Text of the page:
Millennials are more secular than any generation before them. Lots of them have no religious affiliation whatsoever, but even the ones interested in Christ don’t attend church or place priority on God. These aren’t things we like to hear about anyone, but it becomes personal when our grandchildren are at risk.
Despite the dropping numbers and increasingly disconnected status of this new generation, there’s still hope for them. There’s reason to be confident that while the believers are fewer in number, their faith may be stronger.
The New Faith Context
The trend to be less religious has its own “counter-trend” showing up in research. Younger Christians are showing signs they’re more committed to God. David Kinnaman, the president of a faith-based research group, says Millennials are “as or more committed to the Bible, Christian practice, and even theology.”
How do we know this? Millennial Christians are completely surrounded by culture that isn’t conducive to a life like Christ. Music, television, and the internet all show them the ways of the world, instead. As a result, many feel they are persecuted, or at least looked down upon, for their beliefs. Those who identify as Christian are more willing to defy the ideas of their generation for their faith.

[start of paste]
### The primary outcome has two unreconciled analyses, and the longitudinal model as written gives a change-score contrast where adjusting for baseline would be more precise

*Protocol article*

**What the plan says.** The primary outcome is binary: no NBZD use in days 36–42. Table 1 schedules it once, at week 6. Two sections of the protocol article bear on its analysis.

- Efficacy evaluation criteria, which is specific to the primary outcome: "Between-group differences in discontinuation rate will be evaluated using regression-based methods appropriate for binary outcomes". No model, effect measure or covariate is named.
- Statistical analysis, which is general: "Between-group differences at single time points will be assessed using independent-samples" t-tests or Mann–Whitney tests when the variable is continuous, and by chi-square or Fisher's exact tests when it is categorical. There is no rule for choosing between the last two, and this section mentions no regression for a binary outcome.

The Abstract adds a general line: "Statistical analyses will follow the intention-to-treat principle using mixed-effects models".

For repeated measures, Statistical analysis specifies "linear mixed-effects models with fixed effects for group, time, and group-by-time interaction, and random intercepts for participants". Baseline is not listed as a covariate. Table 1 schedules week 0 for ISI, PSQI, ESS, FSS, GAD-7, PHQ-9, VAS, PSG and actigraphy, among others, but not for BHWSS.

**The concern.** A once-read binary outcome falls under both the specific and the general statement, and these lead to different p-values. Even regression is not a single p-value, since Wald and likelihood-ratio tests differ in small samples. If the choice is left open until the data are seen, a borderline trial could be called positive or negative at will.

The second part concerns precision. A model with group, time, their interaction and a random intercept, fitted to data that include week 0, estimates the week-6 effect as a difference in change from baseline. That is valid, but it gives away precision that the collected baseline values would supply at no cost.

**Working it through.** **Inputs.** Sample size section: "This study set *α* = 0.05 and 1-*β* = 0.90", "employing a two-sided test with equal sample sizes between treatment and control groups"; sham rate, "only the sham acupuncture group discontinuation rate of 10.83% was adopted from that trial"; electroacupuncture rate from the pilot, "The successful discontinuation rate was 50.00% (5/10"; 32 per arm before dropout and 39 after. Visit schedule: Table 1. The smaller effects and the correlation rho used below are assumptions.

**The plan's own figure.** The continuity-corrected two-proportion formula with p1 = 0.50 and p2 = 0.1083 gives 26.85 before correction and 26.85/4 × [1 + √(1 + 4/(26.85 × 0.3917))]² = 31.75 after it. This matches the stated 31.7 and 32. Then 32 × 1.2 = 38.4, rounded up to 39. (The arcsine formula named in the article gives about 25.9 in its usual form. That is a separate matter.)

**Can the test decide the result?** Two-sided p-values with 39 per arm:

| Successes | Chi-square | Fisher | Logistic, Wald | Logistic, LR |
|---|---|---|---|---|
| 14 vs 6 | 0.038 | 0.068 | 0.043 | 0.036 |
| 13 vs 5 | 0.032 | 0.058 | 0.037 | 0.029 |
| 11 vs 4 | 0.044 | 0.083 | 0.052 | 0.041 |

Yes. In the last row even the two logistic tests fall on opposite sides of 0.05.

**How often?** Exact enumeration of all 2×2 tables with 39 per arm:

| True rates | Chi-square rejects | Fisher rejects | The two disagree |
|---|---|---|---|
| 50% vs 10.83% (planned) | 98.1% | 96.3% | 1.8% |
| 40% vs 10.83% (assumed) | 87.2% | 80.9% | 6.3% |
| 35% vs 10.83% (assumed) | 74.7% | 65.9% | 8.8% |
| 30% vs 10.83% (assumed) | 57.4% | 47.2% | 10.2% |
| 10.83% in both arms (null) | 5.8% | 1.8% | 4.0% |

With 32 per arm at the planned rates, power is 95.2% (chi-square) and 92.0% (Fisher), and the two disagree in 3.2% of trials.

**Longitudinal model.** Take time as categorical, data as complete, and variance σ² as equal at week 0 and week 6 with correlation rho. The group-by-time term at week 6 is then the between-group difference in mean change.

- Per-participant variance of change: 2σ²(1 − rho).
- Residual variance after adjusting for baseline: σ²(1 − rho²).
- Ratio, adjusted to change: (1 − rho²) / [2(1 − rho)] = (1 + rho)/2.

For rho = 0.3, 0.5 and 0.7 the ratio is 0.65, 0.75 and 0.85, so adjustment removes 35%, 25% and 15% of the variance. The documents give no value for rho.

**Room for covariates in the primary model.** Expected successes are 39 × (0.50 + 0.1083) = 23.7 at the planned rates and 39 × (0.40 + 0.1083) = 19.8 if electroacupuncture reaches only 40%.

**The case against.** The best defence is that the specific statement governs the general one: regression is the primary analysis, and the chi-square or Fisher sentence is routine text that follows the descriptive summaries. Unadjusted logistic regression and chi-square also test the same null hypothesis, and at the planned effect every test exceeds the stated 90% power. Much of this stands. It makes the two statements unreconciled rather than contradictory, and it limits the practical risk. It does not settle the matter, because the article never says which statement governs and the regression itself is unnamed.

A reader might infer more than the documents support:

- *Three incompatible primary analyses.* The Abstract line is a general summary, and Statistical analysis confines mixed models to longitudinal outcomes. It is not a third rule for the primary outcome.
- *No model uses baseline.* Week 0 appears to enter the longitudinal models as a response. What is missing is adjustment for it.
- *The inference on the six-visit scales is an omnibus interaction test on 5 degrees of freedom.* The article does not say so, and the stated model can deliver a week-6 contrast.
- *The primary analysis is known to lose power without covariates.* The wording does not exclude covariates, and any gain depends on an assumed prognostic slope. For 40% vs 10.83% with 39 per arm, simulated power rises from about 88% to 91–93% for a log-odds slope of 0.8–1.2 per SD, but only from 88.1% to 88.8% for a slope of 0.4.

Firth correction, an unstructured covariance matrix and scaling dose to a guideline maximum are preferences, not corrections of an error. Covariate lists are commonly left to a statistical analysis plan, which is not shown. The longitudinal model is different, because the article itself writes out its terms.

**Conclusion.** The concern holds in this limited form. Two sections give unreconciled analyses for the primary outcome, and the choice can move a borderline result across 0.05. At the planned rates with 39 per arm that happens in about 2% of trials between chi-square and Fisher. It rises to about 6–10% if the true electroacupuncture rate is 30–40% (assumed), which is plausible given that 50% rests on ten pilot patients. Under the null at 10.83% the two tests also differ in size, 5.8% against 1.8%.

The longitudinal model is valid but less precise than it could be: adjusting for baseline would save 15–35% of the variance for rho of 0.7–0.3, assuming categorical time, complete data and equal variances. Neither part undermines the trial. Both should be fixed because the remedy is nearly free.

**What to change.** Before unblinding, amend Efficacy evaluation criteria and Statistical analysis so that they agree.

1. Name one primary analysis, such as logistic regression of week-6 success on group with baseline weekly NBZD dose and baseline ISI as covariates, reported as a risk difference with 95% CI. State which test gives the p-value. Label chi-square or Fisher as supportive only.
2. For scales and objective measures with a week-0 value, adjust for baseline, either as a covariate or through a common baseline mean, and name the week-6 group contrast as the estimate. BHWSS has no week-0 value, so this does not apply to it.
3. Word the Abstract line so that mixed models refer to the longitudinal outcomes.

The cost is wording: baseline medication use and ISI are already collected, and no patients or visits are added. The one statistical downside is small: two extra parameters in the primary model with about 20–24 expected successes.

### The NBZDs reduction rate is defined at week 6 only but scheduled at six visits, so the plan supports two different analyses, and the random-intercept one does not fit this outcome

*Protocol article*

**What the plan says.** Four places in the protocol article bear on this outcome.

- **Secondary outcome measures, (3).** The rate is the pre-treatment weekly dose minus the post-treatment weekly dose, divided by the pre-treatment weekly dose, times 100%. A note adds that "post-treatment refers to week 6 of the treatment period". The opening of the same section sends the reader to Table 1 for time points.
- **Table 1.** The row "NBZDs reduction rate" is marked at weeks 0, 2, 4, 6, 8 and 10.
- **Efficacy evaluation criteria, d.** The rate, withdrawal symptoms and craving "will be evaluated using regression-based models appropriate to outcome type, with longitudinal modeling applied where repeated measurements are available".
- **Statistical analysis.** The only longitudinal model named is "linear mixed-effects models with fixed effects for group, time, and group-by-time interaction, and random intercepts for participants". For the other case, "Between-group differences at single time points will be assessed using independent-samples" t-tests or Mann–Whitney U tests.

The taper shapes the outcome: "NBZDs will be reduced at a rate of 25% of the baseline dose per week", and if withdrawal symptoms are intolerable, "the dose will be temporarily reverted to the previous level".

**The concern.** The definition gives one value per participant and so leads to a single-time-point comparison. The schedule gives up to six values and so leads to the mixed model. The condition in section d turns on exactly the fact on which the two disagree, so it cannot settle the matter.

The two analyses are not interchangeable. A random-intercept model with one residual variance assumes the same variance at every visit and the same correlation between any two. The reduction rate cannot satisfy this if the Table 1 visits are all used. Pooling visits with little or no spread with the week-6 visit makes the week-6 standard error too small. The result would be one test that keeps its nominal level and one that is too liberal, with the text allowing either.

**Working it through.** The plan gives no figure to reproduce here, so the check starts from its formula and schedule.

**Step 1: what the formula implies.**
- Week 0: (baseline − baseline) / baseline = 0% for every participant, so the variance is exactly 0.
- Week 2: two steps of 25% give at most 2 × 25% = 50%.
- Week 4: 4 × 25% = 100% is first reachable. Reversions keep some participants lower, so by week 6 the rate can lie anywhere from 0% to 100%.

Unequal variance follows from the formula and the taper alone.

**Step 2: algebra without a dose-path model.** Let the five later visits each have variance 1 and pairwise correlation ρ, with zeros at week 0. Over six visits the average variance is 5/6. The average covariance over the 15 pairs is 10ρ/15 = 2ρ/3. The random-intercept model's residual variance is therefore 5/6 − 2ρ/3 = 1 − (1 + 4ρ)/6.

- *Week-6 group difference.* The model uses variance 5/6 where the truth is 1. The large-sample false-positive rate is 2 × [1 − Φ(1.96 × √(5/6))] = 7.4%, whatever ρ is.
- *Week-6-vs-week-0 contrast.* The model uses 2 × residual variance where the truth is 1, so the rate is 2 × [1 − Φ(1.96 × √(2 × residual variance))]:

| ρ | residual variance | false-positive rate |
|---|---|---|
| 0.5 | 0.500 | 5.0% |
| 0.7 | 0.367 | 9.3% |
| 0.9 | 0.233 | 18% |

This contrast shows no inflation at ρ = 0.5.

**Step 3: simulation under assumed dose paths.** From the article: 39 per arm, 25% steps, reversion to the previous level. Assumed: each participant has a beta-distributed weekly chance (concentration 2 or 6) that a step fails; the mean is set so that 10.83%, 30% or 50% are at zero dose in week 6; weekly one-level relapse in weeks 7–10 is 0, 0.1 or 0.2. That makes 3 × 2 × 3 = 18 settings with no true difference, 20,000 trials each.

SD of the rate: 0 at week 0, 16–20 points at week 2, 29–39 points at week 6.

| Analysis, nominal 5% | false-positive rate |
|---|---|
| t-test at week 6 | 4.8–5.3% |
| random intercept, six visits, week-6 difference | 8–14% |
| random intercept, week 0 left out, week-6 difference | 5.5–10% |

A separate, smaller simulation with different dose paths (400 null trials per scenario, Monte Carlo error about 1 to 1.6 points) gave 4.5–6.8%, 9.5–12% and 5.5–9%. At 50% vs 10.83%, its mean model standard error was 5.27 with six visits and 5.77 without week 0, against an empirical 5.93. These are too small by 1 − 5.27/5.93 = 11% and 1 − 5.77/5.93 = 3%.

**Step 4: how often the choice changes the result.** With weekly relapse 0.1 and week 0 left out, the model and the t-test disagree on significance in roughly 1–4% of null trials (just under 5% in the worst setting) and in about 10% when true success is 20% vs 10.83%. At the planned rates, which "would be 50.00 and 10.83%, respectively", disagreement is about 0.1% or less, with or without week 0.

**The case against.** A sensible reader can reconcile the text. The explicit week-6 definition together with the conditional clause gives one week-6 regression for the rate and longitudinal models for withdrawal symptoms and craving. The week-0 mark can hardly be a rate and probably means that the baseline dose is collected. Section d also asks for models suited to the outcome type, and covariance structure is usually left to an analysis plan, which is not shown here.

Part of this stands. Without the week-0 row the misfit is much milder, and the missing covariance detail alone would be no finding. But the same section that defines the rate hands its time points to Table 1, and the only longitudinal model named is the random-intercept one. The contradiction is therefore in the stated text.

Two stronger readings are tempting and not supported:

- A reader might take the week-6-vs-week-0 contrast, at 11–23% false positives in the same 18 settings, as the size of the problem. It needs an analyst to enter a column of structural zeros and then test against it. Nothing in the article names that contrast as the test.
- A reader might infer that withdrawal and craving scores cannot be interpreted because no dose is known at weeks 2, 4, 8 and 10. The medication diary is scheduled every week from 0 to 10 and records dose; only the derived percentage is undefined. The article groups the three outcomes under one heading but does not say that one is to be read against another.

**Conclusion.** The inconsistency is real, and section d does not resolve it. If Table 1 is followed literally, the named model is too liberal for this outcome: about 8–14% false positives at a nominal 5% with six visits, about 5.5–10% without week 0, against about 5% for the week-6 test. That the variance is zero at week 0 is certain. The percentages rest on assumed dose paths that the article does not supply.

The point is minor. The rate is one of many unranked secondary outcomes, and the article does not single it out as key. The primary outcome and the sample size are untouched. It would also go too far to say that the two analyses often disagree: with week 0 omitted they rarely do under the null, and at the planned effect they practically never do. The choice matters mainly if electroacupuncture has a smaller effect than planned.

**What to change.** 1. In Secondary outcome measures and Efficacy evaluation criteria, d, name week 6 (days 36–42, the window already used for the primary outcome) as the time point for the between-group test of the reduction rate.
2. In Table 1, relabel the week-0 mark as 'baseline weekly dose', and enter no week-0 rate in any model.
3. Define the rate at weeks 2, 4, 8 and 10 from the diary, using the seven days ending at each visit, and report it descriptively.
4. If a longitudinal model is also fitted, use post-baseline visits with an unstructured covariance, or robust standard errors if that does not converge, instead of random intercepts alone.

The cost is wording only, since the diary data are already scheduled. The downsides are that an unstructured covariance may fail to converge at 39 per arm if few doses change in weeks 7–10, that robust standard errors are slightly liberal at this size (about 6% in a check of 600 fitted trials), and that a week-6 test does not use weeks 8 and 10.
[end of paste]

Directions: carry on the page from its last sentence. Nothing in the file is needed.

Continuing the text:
When Christianity was more popular, claiming affiliation had advantages in society. Now, that confession could turn them into an outcast among friends. Overall, numbers are dropping. Yet the passion and fire shown by Millennial Christians proves they can be truly dedicated to God – if we can just reach them.